Carbon as a slight affinity for metals, but not much. I've looked mostly at Arsenic (flavor of the local water and something I encounter in various spots in the Far- and Mountain-west USA) and carbon does reduce it a bit, but the % removal is small even in large-capacity carbon vessels (one-day residence time) that I use for work.
For metals, typically we use an ion-exchange resin. It is highly effective, and occurs quickly, but I'm not aware of a small-scale version. If one posed as an engineer doing a feasibility study and talked Westates or Calgon or some other vendor out of a pound or two, you'd be set for life but often they want you to send them many liters of the water and they conduct a bench-scale test to generate design specs.
Other options for metals are distillation and reverse osmosis. Either of which you might do for drinking water at home or cruising on a sailboat but never while backpacking.
I'd note though, that a microgram of infectious stuff breeds in your body and can make you quite sick from one exposure. While cancinogens and toxics are dose-related - more exposure is worse, less exposure is less risk. If you live in Fallon Nevade - TREAT YOUR WATER FOR ARSENIC!!!, but if you are just passing through, you'll have 1/365 x 1/70 the risk of a life-long resident.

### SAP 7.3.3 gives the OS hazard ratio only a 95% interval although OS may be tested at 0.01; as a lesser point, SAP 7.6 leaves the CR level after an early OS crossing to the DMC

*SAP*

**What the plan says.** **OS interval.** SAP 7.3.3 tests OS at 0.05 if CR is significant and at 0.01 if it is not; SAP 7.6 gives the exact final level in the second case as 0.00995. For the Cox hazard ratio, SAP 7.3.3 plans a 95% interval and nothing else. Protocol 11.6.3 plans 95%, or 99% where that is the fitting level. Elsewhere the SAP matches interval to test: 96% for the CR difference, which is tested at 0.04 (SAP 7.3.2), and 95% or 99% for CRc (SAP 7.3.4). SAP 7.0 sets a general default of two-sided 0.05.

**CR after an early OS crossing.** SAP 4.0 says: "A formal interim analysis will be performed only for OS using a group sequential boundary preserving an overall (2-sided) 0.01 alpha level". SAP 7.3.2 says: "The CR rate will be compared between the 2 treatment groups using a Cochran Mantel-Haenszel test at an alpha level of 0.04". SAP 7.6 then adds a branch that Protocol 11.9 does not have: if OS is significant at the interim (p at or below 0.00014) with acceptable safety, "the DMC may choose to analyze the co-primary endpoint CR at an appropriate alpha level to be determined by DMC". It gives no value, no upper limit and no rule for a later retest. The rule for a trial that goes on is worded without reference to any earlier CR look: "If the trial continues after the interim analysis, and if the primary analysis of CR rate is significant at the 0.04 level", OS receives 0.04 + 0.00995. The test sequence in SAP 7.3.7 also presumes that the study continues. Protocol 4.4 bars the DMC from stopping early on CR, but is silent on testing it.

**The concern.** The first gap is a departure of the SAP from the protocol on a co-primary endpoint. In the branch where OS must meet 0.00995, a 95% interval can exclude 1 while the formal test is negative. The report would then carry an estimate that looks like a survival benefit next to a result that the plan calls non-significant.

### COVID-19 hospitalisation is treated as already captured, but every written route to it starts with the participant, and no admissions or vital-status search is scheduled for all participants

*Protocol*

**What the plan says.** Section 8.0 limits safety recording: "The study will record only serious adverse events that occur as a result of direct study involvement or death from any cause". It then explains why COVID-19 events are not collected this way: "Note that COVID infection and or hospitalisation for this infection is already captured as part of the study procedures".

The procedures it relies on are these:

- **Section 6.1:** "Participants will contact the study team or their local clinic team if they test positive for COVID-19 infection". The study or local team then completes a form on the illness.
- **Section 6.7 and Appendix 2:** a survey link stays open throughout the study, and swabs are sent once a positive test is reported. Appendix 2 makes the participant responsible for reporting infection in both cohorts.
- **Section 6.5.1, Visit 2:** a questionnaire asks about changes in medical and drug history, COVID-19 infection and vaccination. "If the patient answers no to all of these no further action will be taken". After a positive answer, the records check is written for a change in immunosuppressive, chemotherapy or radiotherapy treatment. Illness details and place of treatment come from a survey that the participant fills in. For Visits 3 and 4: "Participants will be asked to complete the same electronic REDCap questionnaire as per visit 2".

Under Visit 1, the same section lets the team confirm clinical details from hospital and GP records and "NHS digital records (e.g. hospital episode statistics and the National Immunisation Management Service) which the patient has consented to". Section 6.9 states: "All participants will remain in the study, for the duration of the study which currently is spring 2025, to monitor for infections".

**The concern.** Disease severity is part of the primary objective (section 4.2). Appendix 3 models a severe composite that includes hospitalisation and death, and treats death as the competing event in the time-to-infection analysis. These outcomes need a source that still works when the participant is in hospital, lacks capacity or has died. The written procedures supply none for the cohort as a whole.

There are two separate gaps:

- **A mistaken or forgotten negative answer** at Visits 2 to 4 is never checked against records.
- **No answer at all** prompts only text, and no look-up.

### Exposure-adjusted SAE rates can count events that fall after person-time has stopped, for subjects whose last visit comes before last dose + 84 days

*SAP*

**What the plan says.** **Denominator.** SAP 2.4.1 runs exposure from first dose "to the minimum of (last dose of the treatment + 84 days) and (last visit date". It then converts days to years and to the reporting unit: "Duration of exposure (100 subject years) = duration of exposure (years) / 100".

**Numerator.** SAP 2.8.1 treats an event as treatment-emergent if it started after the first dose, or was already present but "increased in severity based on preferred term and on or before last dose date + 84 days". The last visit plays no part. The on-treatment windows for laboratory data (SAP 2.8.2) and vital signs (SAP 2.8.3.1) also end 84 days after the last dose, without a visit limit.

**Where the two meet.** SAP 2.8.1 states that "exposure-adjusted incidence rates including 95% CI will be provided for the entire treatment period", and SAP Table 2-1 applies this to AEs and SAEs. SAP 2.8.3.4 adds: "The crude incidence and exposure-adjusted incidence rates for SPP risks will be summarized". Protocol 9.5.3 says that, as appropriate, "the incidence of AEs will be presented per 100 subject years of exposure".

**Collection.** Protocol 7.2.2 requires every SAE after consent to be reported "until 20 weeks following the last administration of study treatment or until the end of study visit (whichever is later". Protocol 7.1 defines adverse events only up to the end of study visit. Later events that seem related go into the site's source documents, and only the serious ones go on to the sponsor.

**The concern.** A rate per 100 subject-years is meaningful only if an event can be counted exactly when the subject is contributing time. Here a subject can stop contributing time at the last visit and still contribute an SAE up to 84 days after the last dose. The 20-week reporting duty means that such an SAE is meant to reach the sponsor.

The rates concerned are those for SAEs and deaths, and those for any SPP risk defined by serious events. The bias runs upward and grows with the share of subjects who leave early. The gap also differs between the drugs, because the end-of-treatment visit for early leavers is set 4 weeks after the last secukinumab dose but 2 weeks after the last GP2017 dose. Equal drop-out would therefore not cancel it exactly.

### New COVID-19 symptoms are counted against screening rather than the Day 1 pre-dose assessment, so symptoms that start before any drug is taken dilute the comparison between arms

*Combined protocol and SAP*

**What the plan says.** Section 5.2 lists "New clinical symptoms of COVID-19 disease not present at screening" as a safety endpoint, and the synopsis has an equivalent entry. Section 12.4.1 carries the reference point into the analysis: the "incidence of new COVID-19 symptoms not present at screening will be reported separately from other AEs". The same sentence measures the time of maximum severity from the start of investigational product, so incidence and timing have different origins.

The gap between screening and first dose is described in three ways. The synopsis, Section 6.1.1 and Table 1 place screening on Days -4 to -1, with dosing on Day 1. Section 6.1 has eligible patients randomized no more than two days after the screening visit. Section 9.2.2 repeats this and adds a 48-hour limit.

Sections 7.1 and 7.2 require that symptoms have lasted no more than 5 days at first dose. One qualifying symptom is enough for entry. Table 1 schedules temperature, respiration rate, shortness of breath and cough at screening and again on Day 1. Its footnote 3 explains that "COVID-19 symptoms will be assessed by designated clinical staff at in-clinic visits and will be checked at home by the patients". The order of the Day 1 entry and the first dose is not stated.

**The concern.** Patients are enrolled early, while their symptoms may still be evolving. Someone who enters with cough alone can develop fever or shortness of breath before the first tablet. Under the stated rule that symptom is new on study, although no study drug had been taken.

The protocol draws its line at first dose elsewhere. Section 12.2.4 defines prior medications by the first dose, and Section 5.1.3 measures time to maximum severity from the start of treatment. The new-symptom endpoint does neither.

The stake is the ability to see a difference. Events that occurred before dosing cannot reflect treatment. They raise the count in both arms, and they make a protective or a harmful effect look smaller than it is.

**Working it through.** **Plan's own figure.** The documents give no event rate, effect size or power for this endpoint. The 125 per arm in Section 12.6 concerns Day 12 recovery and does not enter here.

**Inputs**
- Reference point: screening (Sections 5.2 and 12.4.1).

UL for metals (and sorry, this is a campsite technique, not while hiking): a pinch of baking soda to raise the pH (acidified water dissolves MUCH more metal) and a pinch of alum (which can be bought cheaply in small quantity in very well-stocked bulk food / spice departments of health food stores). The alum allows all sorts of stuff to flouculate (clump together) and sink or rise in a water. The alum is edible - it is used in some cooking. It is amazing to compare side-by-side Colorado River water with and without alum for settling times - there's an easy 10-fold difference AND the alum-treated water is MUCH clearer of silt, metals, etc. Then skim the scum off the top and decant the clear liquid without disturbing the sediments on the bottom. Biological matter will also have tended to sink or rise, so the clear liquid will have a MUCH lower biological load, but while this would greatly reduce your bio exposure, it shouldn't be considered 99.99% effective like a good filter would be. (Your filter, will however, go MUCH longer between cleanings if you settle out the crud first).